|Michael Stutchbury, Economics editor From: The Australian April 06, 2010 12:00AM
THE Labor government's new population focus first needs to explain that a "big Australia" is a desirable and unavoidable byproduct of the rise of China and India.
History and recent experience suggest that being Asia's main supplier of mining and energy resources will generate much bigger demand for labour, and not just in mining centres. Australia's national prosperity will become even more of a magnet for immigrants. Trying to cap population growth by limiting our resource development would risk our economic security and even national sovereignty, given the new geo-political balance of power in our Asian region.
But Labor's new focus then needs to examine why our population growth has been siphoned into a handful of state capital cities and created a shortage of land for housing in one of the planet's most sparsely settled continents.
And one of the best-placed thinkers is this area, former NSW Treasury secretary Percy Allan, suggests the answer lies in Australia's political model of an expanding federal government and a handful of state governments that are highly centralised in their capital cities.
"No other developed nation, let alone continent, is as lopsided and myopic in its spatial development as Australia," Allan says.
But his dramatic solutions are unlikely to be what Kevin Rudd's new Population Minister, Tony Burke, and his bureaucratic support in Treasury have in mind.
As Treasury secretary Ken Henry points out, Australia combines some of the highest levels of urbanisation with some of the world's lowest urban density. Nearly 90 per cent of Australians live in urban areas. Nearly 40 per cent live in Sydney and Melbourne; another 22 per cent in Brisbane, Perth and Adelaide.
Yet Australians also enjoy "very low levels" of urban density, including the biggest new houses in the world. Henry ponders what "incentives in our current arrangements" have led to this peculiar pattern of settlement.
Allan's answer is set out in a soon-to-be published book, What If?, edited by Peta Seaton, a protege of former NSW Liberal premier Nick Greiner, a former NSW Liberal frontbencher and most recently a staffer with NSW Opposition Leader Barry O'Farrell. Seaton's book resurrects much of the Greiner agenda of political devolution and government accountability from the rubble of NSW Labor's disastrous mismanagement.
Allan was NSW Treasury secretary for nearly a decade under Labor (Neville Wran and Barrie Unsworth) and Liberal (Greiner and John Fahey) premiers before Bob Carr attempted to put the growth shutters on Sydney. And his What If? chapters argue that regional development has been stunted by the centralised mindset of both Canberra - a hallmark of the Howard and Rudd governments - and the states.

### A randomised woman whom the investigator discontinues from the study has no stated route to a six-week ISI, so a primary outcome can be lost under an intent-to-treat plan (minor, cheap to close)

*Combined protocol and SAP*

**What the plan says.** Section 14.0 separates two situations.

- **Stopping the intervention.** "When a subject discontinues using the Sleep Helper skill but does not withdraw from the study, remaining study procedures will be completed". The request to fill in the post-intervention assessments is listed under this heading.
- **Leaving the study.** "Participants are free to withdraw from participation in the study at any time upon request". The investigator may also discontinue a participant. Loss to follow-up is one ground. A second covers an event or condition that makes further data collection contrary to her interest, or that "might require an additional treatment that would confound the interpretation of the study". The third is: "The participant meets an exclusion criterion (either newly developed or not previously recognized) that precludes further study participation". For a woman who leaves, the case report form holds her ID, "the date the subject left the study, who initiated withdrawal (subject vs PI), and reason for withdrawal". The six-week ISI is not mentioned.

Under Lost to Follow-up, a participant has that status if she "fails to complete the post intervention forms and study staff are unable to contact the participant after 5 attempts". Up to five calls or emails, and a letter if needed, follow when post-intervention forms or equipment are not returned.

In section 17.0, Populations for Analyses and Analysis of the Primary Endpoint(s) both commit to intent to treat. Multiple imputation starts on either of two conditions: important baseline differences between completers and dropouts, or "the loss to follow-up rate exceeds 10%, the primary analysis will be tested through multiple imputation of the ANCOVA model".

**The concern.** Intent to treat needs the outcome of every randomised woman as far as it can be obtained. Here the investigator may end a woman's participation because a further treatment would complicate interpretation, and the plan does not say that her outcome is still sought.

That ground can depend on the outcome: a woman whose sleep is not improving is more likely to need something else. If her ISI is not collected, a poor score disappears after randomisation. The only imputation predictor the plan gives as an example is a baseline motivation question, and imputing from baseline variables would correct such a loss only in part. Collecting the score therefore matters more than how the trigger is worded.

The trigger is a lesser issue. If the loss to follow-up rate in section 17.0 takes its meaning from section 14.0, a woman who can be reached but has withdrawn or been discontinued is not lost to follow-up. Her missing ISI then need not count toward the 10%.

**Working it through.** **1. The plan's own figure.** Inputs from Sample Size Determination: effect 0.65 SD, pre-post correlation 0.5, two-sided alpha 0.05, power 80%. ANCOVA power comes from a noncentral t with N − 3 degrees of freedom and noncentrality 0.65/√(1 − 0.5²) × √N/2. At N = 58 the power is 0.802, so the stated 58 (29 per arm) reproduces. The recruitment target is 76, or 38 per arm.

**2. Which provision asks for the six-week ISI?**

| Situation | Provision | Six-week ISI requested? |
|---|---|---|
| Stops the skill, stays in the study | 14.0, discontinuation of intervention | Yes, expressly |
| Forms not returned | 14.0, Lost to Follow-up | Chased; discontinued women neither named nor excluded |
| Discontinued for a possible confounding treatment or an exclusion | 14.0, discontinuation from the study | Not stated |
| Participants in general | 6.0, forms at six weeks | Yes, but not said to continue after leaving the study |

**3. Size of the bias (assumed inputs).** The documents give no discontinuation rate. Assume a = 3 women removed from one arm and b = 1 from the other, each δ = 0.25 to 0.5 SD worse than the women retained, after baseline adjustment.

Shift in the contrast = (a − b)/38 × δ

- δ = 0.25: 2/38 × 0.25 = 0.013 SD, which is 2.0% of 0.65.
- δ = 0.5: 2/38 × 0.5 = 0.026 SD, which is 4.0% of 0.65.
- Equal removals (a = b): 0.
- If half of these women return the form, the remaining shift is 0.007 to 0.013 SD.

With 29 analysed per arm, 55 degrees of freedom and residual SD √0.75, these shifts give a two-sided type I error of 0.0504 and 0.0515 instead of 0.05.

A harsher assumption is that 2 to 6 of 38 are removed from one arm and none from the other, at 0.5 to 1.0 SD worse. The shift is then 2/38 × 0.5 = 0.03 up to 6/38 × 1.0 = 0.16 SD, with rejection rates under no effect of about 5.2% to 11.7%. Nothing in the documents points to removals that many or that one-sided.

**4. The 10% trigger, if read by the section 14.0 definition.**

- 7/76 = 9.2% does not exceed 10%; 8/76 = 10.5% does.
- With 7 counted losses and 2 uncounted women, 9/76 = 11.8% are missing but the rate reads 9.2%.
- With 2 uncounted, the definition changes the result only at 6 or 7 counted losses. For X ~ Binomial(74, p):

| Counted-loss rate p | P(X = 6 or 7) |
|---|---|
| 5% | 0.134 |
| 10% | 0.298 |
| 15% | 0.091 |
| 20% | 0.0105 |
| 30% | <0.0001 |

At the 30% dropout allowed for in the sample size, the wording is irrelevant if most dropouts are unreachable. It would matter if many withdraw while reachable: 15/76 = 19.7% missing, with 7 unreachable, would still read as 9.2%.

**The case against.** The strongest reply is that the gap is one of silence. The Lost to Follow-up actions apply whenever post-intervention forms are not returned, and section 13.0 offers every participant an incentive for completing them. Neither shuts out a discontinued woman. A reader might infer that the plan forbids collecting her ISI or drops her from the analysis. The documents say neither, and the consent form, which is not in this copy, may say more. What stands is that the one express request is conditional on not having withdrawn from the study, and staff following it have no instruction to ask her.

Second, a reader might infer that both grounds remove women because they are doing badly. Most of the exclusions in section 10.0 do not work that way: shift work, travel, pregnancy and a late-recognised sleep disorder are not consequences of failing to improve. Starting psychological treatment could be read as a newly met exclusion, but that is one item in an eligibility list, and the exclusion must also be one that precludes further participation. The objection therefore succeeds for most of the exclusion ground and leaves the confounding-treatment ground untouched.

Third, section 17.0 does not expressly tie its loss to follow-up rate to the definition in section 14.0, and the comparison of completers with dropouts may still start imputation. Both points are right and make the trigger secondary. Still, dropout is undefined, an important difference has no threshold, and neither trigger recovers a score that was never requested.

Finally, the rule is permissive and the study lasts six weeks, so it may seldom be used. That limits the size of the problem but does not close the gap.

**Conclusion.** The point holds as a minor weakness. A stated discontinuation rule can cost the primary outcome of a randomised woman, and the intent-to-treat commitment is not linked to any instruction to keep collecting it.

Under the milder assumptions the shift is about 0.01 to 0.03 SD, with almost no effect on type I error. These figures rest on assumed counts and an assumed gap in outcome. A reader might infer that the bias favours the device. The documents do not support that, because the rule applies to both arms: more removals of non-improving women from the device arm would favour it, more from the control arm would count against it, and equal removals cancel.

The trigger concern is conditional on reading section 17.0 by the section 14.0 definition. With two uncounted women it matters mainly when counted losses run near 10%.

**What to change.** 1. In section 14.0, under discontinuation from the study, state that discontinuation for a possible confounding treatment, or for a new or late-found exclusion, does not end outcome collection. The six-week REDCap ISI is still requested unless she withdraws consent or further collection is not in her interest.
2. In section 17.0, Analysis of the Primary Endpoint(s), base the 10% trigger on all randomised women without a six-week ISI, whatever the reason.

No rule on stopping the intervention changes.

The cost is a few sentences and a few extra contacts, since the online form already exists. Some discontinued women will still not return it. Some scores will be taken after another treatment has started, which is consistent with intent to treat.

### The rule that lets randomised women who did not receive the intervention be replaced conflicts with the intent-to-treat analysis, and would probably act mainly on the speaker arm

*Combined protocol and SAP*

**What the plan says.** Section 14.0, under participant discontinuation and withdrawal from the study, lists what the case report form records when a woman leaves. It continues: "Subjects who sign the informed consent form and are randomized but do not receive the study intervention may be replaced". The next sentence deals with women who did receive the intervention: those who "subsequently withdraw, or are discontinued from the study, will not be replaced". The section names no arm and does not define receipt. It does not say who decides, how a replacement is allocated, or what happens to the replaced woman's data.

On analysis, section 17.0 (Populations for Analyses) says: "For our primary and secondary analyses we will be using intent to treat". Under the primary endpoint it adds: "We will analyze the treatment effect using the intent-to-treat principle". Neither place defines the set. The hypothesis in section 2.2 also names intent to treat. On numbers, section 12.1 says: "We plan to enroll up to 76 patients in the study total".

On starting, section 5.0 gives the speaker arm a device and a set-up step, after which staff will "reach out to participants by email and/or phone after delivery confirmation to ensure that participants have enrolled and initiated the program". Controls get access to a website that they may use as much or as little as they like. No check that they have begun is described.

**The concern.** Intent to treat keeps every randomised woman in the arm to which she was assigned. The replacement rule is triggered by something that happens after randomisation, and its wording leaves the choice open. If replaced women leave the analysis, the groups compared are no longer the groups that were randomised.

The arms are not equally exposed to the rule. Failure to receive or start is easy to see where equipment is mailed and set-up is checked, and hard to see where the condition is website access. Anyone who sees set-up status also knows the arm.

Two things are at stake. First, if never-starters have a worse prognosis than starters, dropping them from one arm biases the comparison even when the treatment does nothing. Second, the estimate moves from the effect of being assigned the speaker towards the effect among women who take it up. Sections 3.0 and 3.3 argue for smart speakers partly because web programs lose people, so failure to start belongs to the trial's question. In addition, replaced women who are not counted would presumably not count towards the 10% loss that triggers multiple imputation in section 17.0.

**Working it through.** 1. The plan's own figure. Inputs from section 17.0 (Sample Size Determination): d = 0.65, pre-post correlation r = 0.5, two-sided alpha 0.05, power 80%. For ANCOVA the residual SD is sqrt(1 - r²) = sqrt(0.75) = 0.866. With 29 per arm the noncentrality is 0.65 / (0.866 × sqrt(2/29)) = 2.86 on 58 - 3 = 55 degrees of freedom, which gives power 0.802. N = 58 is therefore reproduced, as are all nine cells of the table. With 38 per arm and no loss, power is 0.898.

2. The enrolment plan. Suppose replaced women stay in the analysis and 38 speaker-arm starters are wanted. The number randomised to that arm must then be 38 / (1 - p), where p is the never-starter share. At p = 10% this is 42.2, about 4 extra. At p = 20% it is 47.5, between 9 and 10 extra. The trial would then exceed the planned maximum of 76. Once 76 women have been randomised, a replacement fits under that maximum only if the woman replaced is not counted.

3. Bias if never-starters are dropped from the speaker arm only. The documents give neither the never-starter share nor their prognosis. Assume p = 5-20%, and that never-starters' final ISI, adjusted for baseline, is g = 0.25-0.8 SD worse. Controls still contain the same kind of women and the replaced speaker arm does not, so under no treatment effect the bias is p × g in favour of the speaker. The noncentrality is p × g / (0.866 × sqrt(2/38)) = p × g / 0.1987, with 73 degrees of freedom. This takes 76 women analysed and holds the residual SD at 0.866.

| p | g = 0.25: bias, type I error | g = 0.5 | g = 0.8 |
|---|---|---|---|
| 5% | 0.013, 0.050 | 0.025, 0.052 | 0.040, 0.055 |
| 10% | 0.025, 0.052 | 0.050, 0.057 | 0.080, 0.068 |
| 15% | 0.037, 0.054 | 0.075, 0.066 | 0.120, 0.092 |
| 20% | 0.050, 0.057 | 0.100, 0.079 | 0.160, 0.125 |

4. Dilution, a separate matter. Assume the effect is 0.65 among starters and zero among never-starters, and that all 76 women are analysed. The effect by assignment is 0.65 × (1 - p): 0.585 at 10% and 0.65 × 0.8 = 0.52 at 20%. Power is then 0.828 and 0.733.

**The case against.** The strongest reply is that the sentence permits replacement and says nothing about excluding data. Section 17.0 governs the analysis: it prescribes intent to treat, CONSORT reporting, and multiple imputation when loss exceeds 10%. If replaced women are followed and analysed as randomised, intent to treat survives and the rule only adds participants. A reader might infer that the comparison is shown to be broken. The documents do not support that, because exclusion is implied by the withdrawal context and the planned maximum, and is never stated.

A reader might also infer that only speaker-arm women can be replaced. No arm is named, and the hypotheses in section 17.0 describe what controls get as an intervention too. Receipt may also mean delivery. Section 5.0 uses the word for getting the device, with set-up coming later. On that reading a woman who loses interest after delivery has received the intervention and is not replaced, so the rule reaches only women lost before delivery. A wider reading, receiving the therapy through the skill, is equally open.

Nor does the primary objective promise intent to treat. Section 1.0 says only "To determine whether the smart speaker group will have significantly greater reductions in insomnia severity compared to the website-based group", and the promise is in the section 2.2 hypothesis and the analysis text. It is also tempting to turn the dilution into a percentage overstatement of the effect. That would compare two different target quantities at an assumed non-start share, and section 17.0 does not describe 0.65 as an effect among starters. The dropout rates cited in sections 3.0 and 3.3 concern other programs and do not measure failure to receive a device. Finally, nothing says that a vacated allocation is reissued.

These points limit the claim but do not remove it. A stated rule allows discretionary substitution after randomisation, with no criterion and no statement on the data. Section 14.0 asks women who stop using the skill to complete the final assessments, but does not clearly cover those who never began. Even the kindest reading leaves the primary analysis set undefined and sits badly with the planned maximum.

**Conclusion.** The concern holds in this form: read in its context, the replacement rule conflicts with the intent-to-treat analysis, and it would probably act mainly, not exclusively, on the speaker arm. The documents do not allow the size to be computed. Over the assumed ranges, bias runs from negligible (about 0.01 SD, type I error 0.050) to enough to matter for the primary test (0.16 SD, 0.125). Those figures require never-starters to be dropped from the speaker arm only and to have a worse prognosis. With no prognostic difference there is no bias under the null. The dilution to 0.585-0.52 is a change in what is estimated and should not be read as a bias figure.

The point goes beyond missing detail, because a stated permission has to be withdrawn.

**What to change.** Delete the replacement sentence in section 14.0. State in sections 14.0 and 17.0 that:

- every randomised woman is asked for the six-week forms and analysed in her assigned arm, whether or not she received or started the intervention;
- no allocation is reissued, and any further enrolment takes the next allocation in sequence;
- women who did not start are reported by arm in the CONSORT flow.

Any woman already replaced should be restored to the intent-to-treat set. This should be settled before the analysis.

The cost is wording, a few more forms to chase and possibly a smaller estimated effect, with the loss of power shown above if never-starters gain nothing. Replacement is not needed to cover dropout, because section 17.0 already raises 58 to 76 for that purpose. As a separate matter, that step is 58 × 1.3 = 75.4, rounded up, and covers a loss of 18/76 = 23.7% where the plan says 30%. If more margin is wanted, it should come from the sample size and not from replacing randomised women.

Australia lacks the sort of regional government with revenue-raising and development powers that's found in the US and Europe. This concentrates resources - including good schools, hospitals, jobs and so on - in the suburbs of the big capital cities where much of the professional and decision-making class then locates, even with the advantages of the internet.
Allan notes that NSW, which covers a landmass larger than Germany, Britain or France, has one of the most centralised political jurisdictions in the world. Nearly 70 per cent of the state's economy and its political, administrative and political power is jammed into the 1 per cent geographic area of Sydney.
Allan's dramatic solution includes moving the NSW parliament and state government 160km north from Sydney (population 4.4 million) to Newcastle (population 530,000). With its historic architecture, Newcastle and its surrounding Hunter Valley would become the state's new growth centre.
Although it might appear radical for Australia, it would be commonplace in the US. After the 1906 earthquake, California shifted its state capital from San Franciso to Sacramento. After embracing decentralisation, California now has 59 cities with populations of more than 100,000. With one-fifth of California's population but less of its aridity, NSW would have 12 cities over 100,000 people if it had the same degree of decentralisation. Instead it has only three: Sydney, Newcastle and Wollongong.
Allan says regional development will not work unless power is devolved to the regions. He knows because he was part of attempts to do it. "NSW should stop being run like a penal colony that is micro-managed through heavy-handed commands and controls from Governor Macquarie Tower, " Allan writes. "It should become a modern state that funds a network of public, not-for-profit and private organisations to serve the public, which are then held to account against agreed yardsticks".
Allan's solution maintains that Australia's constitutional fathers expected the federation to move beyond the six states as its population increased, just as the US expanded from its o